Earth Story Beads for Children
developed by Jan Ross
Click for: Introducing Great Story Beads Their Purpose and Potential
Click for TIMELINE of 28 events for KIDS by Connie Barlow
Click for FULL-YEAR Curriculum for Classroom Use
Jan Ross (right) is the Director of Religious Education at Live Oak Unitarian Universalist Church in Goleta, California. Every third year the kids study "Science and Myth" as the theme for Sunday morning classes. Making "Earth Story Beads" is the culmination of the year.
These photos were taken by Connie Barlow in June 2009, during the second session of beads stringing at Jan's church. After Connie finished her guest sermon, she went right into Jan's classroom. The children photographed here were those who extended their class time in order to complete their beads. (They had missed the previous Sunday, when the beads project began.) The way Jan designed the curriculum, it is easy to complete the beads project in two hour-long sessions (see below).
4-part LESSON PLAN1. INTRODUCTION TO THE EARTH STORY: In Session 1 (or in previous weeks), the children are introduced to a sense that today's science-based understanding is our world's newest creation story. Like all previous creation stories it gives us an awesome sense of how things came to be and how we ourselves came to be. It also helps us feel that the actions we choose to take today will affect how the story continues on into the future. This is also the first creation story ever that was put together by people from all over the world working together and this story continues to evolve as scientists make more discoveries.
2. TIMELINE: In Session 1, a single-page timeline is passed out to the kids. Younger children are given a timeline (LEFT) of 23 events, beginning with the Big Bang. Older children are given a timeline of 28 events that continues onto the back-side of the paper. (The two timeline versions are printed on different colored paper and can be downloaded here.)
3. BEADS SELECTION: In Session 1, children visit a long table that has bowls of beads labelled by post-it cards (photo ABOVE LEFT). These stations correspond with the names and sequence on the timeline. Obviously, procuring the beads (Jan makes some herself from sculpey clay, as in the beads for "Sun") takes a good deal of advance preparation, as does laying out the stations in the classroom.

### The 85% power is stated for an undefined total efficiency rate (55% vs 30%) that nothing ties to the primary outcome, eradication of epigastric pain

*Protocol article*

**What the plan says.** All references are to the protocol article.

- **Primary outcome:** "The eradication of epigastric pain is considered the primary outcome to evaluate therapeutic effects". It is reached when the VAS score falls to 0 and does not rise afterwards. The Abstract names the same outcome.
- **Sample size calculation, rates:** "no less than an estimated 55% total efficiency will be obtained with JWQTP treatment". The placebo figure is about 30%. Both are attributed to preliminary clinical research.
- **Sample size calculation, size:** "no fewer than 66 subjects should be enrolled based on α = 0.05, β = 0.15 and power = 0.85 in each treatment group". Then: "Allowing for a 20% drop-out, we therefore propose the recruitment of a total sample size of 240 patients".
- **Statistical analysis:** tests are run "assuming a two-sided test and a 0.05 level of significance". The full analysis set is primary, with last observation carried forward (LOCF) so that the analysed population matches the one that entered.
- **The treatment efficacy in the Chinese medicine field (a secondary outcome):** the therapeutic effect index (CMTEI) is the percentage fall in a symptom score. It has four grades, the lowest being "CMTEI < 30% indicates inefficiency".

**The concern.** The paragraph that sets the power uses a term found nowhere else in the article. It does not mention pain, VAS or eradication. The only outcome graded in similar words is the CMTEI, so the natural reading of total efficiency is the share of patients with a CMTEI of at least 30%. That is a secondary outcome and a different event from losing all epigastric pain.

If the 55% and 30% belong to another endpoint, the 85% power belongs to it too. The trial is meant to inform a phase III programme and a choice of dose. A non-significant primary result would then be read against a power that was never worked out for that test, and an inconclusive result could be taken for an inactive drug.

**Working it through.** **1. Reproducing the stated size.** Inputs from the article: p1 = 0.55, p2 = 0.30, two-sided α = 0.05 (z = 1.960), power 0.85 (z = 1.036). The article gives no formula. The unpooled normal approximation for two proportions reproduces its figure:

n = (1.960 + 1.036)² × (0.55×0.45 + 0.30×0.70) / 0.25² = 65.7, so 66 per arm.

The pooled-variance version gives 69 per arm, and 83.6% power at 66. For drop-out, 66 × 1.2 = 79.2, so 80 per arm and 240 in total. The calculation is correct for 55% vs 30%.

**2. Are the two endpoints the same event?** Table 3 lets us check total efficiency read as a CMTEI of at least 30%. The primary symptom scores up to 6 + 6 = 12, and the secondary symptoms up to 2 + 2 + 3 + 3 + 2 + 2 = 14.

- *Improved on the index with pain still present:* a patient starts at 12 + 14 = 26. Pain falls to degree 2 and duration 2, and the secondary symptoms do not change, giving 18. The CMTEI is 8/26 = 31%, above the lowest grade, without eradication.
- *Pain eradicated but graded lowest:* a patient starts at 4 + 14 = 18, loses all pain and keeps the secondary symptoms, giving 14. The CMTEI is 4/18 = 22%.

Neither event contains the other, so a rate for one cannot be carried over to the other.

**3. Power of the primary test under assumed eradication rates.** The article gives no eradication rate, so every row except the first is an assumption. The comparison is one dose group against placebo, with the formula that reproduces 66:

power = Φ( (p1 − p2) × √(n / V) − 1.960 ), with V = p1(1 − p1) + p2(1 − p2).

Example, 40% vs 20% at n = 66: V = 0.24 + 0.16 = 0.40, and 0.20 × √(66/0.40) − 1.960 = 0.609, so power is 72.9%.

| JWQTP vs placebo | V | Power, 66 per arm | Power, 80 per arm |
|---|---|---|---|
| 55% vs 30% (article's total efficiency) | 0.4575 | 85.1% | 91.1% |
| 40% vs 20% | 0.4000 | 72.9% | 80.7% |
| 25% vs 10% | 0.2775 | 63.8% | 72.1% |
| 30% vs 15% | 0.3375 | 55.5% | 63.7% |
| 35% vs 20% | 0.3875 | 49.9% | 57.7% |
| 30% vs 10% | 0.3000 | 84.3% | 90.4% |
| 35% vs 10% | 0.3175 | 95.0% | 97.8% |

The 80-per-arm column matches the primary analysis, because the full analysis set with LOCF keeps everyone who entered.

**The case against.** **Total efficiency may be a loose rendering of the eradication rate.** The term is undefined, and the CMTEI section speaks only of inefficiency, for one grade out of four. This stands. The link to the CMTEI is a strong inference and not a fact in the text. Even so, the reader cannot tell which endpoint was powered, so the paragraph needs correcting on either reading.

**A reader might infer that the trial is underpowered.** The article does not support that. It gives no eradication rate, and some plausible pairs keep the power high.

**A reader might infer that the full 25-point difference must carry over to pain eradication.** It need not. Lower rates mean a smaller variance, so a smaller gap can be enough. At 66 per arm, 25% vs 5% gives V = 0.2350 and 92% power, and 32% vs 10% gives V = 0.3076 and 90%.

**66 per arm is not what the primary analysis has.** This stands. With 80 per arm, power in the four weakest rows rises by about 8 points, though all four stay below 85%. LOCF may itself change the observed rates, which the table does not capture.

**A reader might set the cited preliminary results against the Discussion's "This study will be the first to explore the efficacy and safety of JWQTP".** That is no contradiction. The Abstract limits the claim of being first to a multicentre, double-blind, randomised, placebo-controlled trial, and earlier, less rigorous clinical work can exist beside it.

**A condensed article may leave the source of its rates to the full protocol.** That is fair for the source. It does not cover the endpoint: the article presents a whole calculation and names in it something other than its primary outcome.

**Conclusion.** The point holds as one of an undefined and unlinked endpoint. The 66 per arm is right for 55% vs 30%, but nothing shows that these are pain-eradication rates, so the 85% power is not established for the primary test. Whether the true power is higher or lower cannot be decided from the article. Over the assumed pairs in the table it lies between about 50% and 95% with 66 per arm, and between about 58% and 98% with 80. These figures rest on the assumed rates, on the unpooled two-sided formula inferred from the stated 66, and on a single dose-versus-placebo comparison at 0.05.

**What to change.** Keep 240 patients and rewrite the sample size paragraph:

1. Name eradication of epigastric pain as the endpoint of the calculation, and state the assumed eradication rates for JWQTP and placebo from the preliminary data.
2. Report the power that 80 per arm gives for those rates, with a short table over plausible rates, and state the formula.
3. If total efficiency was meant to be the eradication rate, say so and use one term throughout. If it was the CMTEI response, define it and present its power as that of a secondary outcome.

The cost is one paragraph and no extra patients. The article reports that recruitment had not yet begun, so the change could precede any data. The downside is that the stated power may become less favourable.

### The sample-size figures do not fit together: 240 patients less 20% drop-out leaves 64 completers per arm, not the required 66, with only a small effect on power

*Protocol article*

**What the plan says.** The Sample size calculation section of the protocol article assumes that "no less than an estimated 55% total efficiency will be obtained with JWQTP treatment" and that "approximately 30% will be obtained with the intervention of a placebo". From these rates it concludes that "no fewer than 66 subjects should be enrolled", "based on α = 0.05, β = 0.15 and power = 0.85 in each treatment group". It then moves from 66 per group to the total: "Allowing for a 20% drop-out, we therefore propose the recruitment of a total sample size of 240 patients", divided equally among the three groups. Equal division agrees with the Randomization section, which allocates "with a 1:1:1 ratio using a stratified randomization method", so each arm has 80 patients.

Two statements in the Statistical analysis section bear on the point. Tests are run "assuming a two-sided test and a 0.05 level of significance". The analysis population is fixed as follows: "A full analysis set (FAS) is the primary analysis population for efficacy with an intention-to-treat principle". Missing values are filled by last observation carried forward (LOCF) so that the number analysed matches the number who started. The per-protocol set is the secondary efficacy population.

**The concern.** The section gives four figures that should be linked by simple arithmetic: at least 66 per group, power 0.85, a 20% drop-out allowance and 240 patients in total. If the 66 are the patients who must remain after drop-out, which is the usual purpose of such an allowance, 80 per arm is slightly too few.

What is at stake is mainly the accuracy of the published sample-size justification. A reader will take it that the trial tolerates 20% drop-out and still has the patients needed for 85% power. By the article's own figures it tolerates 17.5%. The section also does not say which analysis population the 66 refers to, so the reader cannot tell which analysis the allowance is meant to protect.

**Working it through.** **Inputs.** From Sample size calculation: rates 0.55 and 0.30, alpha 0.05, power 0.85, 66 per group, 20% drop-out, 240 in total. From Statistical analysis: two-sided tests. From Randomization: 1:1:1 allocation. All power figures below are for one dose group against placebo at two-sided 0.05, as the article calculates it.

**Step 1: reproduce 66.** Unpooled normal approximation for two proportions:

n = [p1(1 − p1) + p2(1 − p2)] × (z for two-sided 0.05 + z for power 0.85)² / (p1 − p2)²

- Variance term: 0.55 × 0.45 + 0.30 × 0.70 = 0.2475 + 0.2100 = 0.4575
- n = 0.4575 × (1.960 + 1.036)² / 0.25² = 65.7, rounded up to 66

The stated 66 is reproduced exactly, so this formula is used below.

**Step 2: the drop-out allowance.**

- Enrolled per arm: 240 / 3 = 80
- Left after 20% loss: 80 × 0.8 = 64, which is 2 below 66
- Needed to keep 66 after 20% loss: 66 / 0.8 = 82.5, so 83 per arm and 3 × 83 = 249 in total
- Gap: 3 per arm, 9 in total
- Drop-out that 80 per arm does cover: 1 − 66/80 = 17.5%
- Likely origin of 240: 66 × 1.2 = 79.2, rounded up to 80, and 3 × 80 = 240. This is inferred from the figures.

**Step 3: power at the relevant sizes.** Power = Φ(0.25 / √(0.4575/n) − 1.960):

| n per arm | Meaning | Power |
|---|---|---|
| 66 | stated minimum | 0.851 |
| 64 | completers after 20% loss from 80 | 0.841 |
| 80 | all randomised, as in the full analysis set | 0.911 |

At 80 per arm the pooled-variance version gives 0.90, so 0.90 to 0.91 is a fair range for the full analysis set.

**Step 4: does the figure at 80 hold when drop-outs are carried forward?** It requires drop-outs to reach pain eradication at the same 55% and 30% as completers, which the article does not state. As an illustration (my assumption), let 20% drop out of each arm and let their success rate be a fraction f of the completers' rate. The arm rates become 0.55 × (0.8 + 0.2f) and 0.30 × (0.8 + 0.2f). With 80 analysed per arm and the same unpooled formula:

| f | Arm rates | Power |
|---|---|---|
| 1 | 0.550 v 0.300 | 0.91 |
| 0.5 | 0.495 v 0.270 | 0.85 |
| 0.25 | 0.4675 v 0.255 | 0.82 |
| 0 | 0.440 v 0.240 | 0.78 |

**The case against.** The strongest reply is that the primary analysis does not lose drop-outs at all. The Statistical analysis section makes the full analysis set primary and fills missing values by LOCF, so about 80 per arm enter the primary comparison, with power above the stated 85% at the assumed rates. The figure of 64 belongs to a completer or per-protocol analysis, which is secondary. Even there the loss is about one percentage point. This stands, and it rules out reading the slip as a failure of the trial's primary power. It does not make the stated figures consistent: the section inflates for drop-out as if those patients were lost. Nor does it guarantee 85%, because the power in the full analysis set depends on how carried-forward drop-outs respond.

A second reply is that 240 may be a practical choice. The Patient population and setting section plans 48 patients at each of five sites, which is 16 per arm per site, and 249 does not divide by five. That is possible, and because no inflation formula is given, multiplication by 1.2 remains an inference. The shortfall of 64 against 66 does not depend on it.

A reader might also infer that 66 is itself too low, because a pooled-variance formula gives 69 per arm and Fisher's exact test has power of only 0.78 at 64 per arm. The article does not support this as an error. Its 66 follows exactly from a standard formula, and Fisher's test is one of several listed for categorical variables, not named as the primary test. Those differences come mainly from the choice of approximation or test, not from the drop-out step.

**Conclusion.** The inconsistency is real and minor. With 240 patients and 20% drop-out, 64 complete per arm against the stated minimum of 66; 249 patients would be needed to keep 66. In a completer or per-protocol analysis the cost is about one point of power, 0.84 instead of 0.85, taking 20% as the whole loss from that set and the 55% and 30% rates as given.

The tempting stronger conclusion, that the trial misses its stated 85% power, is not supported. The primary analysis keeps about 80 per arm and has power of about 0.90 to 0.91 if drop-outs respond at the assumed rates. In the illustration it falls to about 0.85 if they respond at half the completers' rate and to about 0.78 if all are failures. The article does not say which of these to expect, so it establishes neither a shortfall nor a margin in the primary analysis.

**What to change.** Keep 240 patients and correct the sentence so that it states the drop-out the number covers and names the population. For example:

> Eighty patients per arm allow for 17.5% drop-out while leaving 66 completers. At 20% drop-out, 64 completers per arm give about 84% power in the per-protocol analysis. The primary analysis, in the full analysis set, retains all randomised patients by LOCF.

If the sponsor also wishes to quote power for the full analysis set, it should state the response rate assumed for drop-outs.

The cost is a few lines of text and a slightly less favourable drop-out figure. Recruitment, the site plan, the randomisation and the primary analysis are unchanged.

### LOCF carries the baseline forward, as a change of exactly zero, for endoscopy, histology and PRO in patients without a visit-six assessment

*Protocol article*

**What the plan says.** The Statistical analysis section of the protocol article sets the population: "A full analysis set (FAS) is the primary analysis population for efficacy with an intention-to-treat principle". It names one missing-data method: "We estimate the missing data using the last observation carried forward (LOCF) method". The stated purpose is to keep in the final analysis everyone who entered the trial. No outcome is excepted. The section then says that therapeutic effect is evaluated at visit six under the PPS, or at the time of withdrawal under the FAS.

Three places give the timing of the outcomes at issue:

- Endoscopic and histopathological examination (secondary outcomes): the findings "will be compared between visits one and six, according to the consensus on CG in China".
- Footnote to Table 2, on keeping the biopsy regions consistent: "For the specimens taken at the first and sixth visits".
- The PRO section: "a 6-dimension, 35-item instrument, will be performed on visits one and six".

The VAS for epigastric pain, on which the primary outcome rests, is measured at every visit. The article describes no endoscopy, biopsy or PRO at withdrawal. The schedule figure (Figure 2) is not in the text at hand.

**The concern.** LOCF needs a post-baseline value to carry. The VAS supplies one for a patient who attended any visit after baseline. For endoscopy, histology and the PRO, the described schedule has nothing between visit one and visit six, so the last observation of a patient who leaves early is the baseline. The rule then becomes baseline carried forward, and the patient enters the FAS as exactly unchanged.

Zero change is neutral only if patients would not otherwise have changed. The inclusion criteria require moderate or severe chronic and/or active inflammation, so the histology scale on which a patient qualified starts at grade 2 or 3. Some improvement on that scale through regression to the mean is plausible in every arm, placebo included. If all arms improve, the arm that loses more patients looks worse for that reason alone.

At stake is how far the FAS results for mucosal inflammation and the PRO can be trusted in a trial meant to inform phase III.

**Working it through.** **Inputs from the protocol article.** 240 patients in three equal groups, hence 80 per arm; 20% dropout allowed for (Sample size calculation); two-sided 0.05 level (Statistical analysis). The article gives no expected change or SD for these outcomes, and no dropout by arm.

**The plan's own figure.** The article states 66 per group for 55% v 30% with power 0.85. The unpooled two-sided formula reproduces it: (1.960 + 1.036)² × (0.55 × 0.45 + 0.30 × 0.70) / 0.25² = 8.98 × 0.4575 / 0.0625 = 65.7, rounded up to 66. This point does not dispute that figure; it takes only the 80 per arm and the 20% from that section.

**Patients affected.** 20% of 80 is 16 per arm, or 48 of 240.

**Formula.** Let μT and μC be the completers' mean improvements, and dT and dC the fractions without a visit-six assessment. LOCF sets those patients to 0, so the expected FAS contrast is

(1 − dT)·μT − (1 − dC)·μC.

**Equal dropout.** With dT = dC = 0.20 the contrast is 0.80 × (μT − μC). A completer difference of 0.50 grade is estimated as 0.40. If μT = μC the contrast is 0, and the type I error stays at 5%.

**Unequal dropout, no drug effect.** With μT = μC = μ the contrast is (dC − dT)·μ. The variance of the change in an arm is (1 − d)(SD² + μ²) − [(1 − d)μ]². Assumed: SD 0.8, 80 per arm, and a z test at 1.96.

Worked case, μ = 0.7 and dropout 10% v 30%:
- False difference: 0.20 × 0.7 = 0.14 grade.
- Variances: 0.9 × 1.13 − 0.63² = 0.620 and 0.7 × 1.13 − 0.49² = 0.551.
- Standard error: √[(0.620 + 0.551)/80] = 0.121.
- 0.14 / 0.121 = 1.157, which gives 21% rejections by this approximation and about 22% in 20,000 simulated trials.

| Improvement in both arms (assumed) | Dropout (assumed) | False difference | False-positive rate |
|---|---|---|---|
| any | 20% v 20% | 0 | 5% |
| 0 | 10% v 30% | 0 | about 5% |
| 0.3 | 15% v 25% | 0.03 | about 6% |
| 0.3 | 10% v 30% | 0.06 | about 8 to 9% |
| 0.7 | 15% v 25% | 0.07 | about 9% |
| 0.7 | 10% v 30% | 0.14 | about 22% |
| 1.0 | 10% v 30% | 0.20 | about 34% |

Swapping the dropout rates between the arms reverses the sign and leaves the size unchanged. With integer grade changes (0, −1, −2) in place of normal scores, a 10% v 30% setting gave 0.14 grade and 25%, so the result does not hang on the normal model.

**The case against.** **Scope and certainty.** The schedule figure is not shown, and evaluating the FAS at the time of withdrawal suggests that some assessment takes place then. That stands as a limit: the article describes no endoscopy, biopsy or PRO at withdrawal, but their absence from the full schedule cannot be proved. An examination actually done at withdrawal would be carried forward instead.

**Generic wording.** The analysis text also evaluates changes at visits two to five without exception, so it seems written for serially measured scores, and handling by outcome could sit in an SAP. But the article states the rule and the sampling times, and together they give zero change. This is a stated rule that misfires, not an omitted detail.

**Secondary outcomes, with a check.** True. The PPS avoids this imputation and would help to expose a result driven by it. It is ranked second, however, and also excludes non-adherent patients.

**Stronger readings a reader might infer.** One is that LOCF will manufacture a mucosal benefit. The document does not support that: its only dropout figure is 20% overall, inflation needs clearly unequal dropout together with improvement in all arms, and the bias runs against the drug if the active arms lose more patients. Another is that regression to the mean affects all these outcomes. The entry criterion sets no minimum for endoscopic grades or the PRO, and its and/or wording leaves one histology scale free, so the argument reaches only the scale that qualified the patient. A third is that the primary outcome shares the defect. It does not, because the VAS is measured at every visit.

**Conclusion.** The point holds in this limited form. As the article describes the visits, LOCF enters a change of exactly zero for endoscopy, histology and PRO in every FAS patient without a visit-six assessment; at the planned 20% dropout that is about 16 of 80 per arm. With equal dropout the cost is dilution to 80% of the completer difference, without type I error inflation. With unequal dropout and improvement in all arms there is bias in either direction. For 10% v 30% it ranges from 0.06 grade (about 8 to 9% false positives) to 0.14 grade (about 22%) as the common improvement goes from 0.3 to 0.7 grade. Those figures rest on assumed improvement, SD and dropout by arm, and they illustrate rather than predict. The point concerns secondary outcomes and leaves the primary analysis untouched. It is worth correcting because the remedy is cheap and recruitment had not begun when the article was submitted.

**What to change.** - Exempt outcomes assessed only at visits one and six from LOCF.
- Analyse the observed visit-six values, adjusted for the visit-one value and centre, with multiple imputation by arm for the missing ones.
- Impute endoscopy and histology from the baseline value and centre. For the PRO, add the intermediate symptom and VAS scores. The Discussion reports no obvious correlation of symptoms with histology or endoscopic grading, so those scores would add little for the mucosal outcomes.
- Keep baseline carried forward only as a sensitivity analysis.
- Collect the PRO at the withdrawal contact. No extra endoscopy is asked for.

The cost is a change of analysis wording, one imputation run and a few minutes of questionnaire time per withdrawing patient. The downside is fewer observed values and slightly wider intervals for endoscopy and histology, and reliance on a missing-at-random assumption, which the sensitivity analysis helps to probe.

4. BEADS STRINGING: In Session 1 (or 2) the children begin stringing their beads in order, using the timeline to guide them. See photo ABOVE RIGHT.
Click here for alternative
by Connie Barlow.
Jan Ross's preparation time included:
(1) purchasing inexpensive beads (including the small spacer beads that separate the larger events beads), (2) collecting representational small objects for some events (such as the green dinosaur, left, into which she drilled a hole), and (3) fashioning some beads from sculpey clay. Right: Close-up of 3 sculpey beads Jan made Sun, Earth, and "Future" bead (red, with question mark).
Long tables are essential for setting out bowlfuls of beads station by station: a bowl of beads for kids to choose "Big Bang", then another bowl for "Galaxies", and so on.
Once the beads are gathered, the kids sit or stand at another table while stringing them in sequence.
The light green paper (3 photos above) is a brief list of timeline events, which the children use when choosing and then stringing their beads. Older kids have 27 events/beads on their list; younger kids have 23 (with simpler descriptions).
Report by Kristin Reveal, chair of the Religious Education Committee of the Greater Nashville Unitarian Universalist Congregation:"We did the BEADS curriculum as a summer program for lower/upper elementary in 2010. The kids LOVED it, especially making the necklaces. We purchased the evolution cards and walkable timeline too. I handed out the cards when the kids volunteered information and they were able to trade them. We had a timeline they made and illustrated that spaced the entire circumference of the room. It was awesome. In a survey we did last year, this was their 2nd favorite summer curriculum after the Rainforest one and before the Culture Camp one. Both of my own kids still have their necklaces and can still recite their evolution history." Note: The kids used a modified version of the 28-event timeline, onto which they taped the event-specific beads in order. Then they strung their beads.
See immediately below 3 examples of the pre-printed charts made by for the kids, with events printed out in the top row, photos of the beads in the second row, and the actual chosen beads taped in place in the bottom row of each chart. Masking tape keeps the charts in place on the table when the kids begin stringing their beads.
Below that are examples of some of the beads, in order: Stars + Sun; Earth + Moon; Ocean Animals + Land Plants; Meteor Impact + Golden Age of Turtles; First Humans + Dog + Horse + Modern Humans; Little Mammals + Primates + Grasses.